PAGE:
However, what is a 'good' or 'optimal' layout? The only empirical study [2] that attempted to identify criteria for a good layout argues the need to avoid jagged polygons, inequality of region areas, and curves that are close to each other. These criteria are dealt with by my force model, but aesthetic metrics based on empirical studies and, general information visualization and perceptual principles [33] need to be conducted to evaluate and determine better layouts. Various experiments and expertise are required for such aesthetic metrics to be formalized. Thus, I decided to focus the major part of my PhD research on the generation of exact area-proportional Venn and Euler diagrams.

3. Drawing Area-Proportional Venn and Euler

Diagrams using Ellipses

Area-proportional Venn and Euler diagrams are used in various application areas and, typically, they are made up of 3 sets. However, these diagrams (including those published in some of the world's most cited scientific journals) are often inaccurate and misleading [35]. Fig.3-O [21] is an example. For instance, regions with value 1% and 25% are respectively bigger than those with 3% and 29%. Problems of this sort are a symptom of the inherent inaccuracies when drawing such diagrams using circles. In fact, none of the 8 circle-based drawing tools (Fig.3- C1 to C8) generated an appropriate diagram for the data sets of Fig.3-O. Exact representations are possible with polygons, but their irregular shapes impede understanding. For instance, all of the 3 polygon-based methods (Fig. 3- P2, P3, P6) that generated an

1 On average, 7, 26, 77 seconds for respectively 3-, 4-, 5-curve diagrams on an Intel Core 2 Duo CPU E7200 @ 2.53GHz with 3.23GB RAM running Microsoft Windows XP Professional.

exact diagram for the data sets of Fig. 3-O, produced sharply bended curves that are difficult to follow. In contrast, the curves of the diagram generated with my automated method eulerAPE using ellipses (Fig. 3-E1) are smooth and the region areas accurately represent the required values. Thus, having more degrees of freedom than circles, and a desirable smooth shape, unlike polygons, ellipses are more likely to produce exact, readable diagrams. However, using ellipses introduces new challenges (mainly, to compute the region areas and to position the ellipses). 3.1 Related Work

Various automatic drawing techniques using circles and polygons have been proposed, but none use ellipses.

3.1.1 Circle-Based Drawing Techniques

The formula defining the region areas in a diagram drawn with circles is non-invertible and thus, a non-algebraic mechanism must be adopted to draw the diagrams. Numerical methods have been used to produce exact area-proportional 2-circle Venn diagrams [10]. This concept has been extended for 3-circle diagrams [8](example Fig.3-C1), but in contrast to 2 circles, exact area-proportional diagrams cannot be drawn for most data [7]. Software to produce Venn and Euler diagrams is now available for various applications (diagram examples generated by the software are denoted in parenthesis): BioVenn [18](Fig.3-C2); PNNL Venn Diagram Plotter [27] (Fig.3-C6); Venn Diagram module in PatternLab for Proteomics [3] (Fig.3-C4); Google Venn Charts [16] (Fig.3-C3); R packages such as Vennerable [30] (Fig.3-C7), venneuler [35](Fig.3-C8); Stata module PVENN [17] (Fig.3-C5). In contrast to other methods, venneuler [35] uses a statistical approach and draws any n-circle diagrams more accurately than several other competitors. Section 3.2 compares this technique with eulerAPE.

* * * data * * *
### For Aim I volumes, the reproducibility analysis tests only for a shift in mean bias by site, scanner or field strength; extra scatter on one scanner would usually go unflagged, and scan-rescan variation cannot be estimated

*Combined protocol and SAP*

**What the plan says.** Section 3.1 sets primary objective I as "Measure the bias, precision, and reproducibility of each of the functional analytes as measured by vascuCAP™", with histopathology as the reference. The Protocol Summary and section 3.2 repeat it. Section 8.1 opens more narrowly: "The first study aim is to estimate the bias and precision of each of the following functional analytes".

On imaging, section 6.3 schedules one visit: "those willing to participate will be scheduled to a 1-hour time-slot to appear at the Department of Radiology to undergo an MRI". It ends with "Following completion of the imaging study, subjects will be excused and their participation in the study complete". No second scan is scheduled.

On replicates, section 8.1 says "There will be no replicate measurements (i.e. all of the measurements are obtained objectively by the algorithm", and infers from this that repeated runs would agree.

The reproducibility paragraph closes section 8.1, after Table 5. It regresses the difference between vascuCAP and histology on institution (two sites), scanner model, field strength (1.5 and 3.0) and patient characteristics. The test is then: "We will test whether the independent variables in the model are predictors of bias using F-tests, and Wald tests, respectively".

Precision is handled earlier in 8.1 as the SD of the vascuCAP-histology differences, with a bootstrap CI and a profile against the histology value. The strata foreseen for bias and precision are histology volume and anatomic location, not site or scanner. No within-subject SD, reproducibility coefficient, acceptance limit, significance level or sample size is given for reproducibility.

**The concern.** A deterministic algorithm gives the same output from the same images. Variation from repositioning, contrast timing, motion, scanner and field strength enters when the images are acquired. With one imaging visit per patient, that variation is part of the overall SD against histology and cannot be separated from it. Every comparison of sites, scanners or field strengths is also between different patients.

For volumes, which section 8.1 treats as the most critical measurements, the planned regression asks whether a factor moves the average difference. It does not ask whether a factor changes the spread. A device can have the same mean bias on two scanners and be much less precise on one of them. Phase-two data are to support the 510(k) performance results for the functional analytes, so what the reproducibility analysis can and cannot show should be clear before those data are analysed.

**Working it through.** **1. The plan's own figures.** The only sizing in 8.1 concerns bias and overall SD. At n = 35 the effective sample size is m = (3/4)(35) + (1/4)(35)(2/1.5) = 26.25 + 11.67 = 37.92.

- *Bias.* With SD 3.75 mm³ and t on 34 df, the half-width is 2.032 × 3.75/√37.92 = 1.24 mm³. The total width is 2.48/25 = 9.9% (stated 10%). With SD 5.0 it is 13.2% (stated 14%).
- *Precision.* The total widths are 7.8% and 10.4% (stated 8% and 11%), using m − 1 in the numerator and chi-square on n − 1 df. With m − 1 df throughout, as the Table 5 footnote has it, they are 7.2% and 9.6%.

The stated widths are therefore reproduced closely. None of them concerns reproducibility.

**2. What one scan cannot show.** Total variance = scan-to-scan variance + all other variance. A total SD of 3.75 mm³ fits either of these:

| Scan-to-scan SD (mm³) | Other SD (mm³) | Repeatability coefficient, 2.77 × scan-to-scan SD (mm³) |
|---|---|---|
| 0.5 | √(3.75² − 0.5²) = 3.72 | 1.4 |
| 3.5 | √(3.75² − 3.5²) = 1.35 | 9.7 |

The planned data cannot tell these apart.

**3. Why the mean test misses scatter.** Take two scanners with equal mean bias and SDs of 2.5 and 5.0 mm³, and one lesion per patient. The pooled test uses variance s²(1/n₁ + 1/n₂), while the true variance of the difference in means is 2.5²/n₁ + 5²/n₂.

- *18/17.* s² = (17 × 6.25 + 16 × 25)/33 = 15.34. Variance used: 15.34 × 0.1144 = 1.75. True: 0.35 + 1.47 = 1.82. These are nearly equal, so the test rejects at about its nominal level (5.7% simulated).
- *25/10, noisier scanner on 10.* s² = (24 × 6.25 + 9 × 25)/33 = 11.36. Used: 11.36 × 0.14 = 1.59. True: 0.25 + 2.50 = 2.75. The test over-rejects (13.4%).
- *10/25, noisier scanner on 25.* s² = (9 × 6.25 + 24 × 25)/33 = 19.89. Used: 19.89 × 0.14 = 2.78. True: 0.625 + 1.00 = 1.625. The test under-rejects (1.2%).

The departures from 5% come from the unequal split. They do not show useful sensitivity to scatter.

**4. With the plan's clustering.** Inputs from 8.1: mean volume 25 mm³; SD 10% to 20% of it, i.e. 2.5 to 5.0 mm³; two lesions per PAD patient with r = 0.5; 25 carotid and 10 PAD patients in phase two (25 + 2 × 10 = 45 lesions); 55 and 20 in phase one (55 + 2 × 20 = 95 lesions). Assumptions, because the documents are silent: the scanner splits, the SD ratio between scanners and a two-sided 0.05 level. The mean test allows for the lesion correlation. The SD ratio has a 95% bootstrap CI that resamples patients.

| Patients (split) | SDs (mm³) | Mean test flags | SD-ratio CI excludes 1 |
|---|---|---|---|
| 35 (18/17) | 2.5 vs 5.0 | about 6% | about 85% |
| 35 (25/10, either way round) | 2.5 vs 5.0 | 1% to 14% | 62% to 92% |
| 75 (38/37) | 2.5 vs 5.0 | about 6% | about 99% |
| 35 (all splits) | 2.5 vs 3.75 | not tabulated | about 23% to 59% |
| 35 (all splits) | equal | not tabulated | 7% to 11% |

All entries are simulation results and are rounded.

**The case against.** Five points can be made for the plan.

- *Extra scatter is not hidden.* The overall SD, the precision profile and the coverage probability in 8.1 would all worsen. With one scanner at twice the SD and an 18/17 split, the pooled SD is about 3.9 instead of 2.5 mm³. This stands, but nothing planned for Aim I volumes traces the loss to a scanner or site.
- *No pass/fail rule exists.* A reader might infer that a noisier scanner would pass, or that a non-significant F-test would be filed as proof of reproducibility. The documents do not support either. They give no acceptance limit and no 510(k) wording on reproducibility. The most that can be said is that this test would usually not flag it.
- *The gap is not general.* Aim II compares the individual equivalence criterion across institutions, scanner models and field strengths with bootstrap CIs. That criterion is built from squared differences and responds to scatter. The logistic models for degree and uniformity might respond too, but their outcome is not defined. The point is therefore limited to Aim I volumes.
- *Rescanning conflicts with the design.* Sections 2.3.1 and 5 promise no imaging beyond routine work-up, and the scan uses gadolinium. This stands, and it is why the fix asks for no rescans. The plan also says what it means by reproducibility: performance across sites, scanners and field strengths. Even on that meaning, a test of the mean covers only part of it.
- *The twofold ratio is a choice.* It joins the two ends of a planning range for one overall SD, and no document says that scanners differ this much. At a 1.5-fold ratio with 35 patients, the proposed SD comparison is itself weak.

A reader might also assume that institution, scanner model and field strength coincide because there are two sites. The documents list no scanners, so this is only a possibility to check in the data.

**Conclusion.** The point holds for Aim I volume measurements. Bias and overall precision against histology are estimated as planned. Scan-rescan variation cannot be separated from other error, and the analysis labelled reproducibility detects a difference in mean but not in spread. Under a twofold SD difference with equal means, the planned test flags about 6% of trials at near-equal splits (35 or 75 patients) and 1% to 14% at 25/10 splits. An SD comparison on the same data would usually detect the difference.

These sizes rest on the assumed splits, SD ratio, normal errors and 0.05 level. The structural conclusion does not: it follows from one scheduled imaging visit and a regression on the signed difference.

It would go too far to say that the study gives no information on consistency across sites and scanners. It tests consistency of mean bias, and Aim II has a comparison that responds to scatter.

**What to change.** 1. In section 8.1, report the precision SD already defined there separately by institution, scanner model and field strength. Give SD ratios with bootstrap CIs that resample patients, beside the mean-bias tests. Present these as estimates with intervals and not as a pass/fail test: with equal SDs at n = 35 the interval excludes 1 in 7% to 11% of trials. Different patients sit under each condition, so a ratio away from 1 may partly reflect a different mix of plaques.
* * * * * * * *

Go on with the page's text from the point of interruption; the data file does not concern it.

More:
3.1.2 Polygon-Based Drawing Techniques

In contrast to circles, often, polygon-based layout techniques produce exact diagrams. Symmetric convex Venn-3 diagrams have been studied, and construction mechanisms using 4- or 5-sided convex polygons [28] (Fig.3-P3) and convex circle-like regular polygons [20](Fig.3-P1) have been proposed. Other methods draw area-proportional curves using: triangles [30] (Fig.3-P4); rectilinear orthogonal curves [1] (Fig.3-P2), [30] (Fig.3-P5); rotated parallelograms;

Fig. 2. My force-directed approach vs. a previously proposed aesthetic layout metrics approach [13].

Left is an example of an initial diagram passed on to the layout algorithm

Centre is the final layout generated by my force-directed approach for the initial diagram on the left

Right is the final layout generated by the aesthetic layout metrics approach for an initial diagram similar to the one on the left.

Circles: (C1) 3 Circle Venn [8], (C2) BioVenn [18],(C3) Google Charts [16], (C4) PatternLab for Proteomics [3] (v2.1.0.37), (C5) Stata PVENN [17], (C6) PNNL Venn Diagram Plotter [27] (v1.4.3740), (C7) Vennerable circles [30](v2.1), (C8) venneuler [35](v1.1-0); Ellipses: (E1) eulerAPE (this work); Polygons: (P1) VennMaster [20](v0.37.5), (P2) DrawVenn [10